Ho Chi Minh City, 12 March 2008 – Investors need to look beyond the BRICs (Brazil, Russia, India and China) for future growth opportunities according to a new report from PricewaterhouseCoopers LLP (UK).
‘The World in 2050: Beyond the BRICs’ concludes that long-term prospects for China, India and other so-called ‘E7’ economies (Brazil, Mexico, Russia, Indonesia and Turkey) are still upbeat. The report also looks at an additional 13 emerging economies, including Vietnam, that have the potential to grow significantly faster than the established Organisation for Economic Co-operation and Development (OECD) countries.
John Hawksworth, head of macroeconomics at PricewaterhouseCoopers LLP, said:
“The global centre of economic gravity is already shifting to China, India and other large emerging economies and our analysis suggests that this process has a lot further to run. Our latest projections suggest that China could overtake the US in around 2025 to become the world’s largest economy and will continue to grow to around 130% of the size of the US by 2050. India could grow to almost 90% of the size of the US by 2050. Brazil seems likely to overtake Japan by 2050 to move into fourth place, while Russia, Mexico and Indonesia all have the potential to have economies larger than those of Germany or the UK by the middle of this century.”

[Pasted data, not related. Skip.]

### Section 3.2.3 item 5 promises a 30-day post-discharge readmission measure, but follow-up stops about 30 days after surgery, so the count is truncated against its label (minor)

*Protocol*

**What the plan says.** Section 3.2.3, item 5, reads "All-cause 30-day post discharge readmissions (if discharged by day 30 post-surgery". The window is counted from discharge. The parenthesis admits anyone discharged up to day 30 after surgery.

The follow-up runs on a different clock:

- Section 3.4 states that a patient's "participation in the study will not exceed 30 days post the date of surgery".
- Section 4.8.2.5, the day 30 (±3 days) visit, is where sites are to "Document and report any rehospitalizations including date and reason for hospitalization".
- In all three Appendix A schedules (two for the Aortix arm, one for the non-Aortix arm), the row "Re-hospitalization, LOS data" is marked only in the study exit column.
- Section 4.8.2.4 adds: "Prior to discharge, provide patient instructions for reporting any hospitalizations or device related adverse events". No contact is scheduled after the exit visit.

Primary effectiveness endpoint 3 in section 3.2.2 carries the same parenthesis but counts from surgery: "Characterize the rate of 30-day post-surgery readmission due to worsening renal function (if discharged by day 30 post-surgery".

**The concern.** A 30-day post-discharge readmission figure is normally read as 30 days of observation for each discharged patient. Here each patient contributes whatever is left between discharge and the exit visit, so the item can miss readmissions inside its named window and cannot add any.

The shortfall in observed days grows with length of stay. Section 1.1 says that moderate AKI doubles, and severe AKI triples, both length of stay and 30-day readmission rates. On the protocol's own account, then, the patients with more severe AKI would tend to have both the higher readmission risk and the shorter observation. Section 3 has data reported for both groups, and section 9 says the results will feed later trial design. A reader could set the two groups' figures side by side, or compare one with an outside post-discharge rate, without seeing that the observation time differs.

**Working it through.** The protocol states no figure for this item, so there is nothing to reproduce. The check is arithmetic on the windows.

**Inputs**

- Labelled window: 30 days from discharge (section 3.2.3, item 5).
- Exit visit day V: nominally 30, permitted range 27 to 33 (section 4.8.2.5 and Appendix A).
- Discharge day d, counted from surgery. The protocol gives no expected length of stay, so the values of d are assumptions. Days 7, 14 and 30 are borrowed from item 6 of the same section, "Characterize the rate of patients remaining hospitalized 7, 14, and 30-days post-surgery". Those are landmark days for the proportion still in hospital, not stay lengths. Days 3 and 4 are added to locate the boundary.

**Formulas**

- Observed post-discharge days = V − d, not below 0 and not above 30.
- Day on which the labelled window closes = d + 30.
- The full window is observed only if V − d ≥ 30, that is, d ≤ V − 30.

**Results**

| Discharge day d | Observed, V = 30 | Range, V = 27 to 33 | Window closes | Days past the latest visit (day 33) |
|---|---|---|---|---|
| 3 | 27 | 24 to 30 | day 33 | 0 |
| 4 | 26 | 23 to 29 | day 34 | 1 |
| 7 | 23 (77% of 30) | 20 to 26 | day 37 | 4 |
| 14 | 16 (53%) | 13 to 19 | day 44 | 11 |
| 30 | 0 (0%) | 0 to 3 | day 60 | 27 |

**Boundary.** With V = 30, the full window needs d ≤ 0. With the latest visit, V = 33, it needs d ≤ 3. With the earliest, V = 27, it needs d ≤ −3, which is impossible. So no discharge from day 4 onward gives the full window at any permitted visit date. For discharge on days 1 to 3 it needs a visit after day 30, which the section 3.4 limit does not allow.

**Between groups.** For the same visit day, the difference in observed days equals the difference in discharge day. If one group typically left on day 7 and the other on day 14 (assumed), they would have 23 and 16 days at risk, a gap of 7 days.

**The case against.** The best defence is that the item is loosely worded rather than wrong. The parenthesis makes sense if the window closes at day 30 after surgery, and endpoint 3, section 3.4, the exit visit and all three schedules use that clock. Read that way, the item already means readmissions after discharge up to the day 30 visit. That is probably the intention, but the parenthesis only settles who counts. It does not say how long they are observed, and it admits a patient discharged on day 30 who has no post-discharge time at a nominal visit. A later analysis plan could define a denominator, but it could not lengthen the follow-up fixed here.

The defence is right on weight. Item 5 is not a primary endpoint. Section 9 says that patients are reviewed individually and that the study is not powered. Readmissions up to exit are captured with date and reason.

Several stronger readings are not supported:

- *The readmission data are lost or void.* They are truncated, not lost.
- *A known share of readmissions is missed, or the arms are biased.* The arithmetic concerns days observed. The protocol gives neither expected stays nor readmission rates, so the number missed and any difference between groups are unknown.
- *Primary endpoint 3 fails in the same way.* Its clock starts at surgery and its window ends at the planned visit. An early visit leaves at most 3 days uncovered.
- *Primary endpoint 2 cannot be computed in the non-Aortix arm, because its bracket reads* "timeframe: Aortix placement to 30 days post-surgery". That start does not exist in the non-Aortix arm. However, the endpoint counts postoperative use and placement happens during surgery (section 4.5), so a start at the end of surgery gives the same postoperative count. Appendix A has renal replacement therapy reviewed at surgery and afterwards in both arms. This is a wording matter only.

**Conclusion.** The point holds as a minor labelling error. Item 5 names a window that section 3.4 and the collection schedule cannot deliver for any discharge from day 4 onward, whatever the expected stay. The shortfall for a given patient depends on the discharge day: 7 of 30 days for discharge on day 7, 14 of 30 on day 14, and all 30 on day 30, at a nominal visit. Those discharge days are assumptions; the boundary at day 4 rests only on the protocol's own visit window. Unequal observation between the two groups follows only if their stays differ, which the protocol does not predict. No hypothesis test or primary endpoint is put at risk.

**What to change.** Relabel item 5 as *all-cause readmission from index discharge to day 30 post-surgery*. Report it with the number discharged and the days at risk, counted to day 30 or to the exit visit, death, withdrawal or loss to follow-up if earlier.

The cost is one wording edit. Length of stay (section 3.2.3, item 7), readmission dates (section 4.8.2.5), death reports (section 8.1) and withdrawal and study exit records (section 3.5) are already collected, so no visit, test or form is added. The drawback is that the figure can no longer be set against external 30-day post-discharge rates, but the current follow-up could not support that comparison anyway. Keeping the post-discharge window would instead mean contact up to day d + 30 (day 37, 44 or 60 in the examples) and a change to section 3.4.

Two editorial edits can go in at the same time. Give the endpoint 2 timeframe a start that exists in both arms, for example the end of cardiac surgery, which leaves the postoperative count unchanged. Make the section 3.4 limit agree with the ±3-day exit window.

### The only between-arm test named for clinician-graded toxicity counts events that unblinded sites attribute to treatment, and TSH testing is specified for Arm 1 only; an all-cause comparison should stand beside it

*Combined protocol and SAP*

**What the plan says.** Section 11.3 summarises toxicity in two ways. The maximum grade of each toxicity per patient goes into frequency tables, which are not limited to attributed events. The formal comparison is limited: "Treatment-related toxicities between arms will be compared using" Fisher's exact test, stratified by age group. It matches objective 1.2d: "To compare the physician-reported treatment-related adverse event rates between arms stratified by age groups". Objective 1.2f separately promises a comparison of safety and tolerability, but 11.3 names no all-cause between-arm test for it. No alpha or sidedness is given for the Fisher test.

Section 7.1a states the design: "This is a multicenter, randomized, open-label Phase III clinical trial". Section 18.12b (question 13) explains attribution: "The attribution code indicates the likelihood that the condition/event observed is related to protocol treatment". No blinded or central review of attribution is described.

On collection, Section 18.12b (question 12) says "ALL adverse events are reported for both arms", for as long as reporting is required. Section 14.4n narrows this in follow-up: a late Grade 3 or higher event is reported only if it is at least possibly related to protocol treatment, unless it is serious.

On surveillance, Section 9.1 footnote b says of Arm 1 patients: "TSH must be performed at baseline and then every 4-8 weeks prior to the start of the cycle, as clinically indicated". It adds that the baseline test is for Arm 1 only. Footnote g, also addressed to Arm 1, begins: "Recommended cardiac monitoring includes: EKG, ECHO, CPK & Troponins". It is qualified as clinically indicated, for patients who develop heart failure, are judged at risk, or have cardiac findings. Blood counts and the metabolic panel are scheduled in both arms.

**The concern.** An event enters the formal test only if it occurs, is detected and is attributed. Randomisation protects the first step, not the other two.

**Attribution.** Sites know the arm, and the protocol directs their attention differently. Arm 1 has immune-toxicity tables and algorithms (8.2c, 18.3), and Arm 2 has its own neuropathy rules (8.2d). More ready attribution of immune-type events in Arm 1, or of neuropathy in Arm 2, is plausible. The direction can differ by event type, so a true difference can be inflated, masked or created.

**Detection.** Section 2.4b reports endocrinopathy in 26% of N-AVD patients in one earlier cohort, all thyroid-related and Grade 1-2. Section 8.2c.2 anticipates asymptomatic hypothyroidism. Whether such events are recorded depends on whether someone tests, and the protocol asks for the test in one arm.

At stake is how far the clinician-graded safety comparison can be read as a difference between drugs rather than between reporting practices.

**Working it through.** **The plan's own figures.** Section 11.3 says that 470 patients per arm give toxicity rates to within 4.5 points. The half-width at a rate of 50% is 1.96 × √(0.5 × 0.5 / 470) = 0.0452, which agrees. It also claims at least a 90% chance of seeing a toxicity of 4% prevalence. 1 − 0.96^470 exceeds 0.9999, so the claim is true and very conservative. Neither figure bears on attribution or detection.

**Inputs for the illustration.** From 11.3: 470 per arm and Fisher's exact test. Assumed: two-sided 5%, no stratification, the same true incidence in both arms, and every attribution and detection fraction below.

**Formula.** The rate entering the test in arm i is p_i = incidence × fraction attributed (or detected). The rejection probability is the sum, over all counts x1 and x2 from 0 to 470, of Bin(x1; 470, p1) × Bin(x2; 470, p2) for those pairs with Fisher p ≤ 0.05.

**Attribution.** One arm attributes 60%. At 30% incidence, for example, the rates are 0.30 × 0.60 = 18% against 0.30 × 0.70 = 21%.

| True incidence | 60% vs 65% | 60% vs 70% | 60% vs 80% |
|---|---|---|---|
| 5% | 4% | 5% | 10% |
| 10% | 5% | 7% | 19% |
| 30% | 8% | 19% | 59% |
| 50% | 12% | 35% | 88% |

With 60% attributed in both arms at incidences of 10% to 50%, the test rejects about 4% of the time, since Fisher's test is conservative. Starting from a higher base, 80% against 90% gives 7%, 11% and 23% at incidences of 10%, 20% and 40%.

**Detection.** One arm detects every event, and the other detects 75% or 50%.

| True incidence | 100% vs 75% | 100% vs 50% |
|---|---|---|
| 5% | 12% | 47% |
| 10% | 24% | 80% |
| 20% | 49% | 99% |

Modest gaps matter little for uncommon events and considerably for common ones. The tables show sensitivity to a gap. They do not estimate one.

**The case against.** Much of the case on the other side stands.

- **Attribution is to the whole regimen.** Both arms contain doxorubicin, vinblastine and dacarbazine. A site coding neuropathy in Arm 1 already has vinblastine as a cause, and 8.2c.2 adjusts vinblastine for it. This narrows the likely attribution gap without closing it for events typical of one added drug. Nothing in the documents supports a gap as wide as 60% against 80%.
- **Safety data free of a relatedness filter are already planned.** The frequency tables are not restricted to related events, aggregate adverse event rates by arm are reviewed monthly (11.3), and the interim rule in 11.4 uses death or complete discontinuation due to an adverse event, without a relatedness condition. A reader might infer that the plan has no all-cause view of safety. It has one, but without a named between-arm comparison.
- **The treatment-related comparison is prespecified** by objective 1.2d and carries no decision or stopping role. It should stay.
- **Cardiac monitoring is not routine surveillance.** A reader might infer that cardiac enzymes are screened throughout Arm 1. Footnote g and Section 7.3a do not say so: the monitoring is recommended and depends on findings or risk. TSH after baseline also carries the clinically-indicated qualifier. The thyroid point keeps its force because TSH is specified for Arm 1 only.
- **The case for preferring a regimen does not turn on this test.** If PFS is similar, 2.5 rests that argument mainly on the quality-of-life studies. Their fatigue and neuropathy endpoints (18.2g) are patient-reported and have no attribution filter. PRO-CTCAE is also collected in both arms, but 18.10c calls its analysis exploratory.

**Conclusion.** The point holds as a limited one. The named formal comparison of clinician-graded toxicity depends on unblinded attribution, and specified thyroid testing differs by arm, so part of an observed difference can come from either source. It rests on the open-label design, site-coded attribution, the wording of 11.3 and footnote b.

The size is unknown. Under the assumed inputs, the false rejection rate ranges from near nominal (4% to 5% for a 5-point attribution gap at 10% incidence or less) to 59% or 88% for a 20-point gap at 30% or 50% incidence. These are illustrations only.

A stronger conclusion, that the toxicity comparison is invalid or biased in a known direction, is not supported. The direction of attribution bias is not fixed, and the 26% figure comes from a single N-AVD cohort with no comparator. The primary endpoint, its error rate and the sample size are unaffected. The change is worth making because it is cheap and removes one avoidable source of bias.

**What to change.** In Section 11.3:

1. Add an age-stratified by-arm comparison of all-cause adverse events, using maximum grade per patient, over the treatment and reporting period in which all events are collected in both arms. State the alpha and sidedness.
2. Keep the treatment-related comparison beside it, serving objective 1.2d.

But the fastest mover could be Vietnam, with a potential growth rate of almost 10% per annum in real dollar terms that could push the country up to around 70% of the size of the UK economy by 2050.
“Vietnam now tops the growth rankings, which in fact mirrors its leading performance in the July 2007 PwC EM20 rankings of emerging market attractiveness to manufacturing sector inward investors,” says Ian Lydall, PwC Vietnam Senior Partner.
John Hawksworth, head of macroeconomics at PricewaterhouseCoopers LLP, added that:
“The rapid growth of the emerging economies does not mean the demise of the established OECD economies. In fact it should prove to be a boost for them through growing income from exports and overseas investments, even as the OECD share of world GDP declines.
“But while the macroeconomic story should be ‘win-win’, at the company level there are likely to be both winners and losers from the process of adjusting to this new world economic order.”